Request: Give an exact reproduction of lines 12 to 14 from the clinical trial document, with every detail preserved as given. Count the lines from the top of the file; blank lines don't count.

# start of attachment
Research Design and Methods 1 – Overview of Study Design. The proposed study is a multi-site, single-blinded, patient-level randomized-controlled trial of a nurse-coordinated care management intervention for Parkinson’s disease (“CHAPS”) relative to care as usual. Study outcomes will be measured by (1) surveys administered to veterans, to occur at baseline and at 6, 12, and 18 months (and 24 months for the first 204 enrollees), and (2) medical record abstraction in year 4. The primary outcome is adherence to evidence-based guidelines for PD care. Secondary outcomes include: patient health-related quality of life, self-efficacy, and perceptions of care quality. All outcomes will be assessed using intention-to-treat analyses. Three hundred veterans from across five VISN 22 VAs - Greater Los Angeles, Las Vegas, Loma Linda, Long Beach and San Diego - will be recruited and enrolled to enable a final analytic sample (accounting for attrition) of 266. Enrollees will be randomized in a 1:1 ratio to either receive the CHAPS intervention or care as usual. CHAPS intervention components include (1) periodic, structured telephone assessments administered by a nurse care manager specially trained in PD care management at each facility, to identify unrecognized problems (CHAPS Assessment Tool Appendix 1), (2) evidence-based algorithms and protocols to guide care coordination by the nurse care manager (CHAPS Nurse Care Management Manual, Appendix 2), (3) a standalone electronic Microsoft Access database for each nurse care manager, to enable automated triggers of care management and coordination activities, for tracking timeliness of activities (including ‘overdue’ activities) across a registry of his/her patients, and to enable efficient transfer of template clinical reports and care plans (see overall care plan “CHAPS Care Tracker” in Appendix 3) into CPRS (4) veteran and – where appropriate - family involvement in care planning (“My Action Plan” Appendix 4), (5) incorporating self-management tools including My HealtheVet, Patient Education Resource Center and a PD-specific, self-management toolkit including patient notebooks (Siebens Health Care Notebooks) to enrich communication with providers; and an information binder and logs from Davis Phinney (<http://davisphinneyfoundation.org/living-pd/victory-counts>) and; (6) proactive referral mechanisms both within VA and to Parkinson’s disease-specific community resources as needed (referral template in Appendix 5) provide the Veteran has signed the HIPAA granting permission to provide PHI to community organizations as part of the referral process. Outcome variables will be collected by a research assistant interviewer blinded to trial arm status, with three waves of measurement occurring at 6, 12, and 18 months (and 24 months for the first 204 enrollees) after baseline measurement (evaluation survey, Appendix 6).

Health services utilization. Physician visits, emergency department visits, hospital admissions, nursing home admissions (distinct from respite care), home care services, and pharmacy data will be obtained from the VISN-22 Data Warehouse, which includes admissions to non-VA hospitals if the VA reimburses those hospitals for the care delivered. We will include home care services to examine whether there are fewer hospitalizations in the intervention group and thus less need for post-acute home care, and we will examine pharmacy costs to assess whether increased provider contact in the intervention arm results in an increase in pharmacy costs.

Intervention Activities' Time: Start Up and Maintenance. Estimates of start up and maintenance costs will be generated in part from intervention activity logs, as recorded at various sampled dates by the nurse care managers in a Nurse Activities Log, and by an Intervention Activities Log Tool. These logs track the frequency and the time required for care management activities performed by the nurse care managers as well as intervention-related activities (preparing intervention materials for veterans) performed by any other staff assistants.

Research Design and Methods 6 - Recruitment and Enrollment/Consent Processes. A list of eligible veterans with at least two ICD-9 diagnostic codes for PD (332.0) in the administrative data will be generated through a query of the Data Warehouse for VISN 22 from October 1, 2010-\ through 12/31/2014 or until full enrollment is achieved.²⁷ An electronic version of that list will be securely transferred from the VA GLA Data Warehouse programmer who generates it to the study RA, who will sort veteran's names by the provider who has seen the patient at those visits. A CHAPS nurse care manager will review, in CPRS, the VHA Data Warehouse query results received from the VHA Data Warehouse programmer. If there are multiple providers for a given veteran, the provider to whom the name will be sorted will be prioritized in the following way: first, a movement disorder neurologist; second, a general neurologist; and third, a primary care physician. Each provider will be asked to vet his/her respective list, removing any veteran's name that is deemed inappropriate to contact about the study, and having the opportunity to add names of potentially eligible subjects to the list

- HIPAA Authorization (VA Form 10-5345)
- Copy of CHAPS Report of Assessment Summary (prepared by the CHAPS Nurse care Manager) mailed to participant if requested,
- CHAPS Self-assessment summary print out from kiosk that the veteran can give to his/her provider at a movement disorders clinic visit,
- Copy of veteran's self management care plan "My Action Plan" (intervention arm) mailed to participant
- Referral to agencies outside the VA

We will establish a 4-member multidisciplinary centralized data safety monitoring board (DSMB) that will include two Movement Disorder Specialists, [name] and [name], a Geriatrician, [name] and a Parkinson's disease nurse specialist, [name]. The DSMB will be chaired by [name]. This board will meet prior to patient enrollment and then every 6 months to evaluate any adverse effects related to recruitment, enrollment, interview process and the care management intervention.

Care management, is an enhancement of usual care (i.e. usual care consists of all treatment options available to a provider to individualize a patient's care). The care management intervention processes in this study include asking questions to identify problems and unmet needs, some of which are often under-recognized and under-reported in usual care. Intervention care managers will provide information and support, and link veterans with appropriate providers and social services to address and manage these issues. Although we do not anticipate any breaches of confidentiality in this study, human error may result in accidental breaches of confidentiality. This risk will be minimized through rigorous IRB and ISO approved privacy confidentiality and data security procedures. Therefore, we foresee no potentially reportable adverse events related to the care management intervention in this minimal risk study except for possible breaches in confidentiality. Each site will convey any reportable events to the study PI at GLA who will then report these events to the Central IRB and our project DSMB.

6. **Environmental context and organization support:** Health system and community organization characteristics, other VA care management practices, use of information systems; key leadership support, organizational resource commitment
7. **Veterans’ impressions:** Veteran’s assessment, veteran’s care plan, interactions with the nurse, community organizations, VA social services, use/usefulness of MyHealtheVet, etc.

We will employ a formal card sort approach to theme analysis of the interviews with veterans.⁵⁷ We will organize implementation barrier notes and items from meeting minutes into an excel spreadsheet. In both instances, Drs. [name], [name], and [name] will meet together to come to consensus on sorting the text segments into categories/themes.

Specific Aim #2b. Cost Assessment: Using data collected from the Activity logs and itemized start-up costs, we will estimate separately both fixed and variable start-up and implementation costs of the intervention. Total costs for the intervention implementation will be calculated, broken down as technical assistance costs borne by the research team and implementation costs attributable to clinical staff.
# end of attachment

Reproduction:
6. **Environmental context and organization support:** Health system and community organization characteristics, other VA care management practices, use of information systems; key leadership support, organizational resource commitment
7. **Veterans’ impressions:** Veteran’s assessment, veteran’s care plan, interactions with the nurse, community organizations, VA social services, use/usefulness of MyHealtheVet, etc.

We will employ a formal card sort approach to theme analysis of the interviews with veterans.⁵⁷ We will organize implementation barrier notes and items from meeting minutes into an excel spreadsheet. In both instances, Drs. [name], [name], and [name] will meet together to come to consensus on sorting the text segments into categories/themes.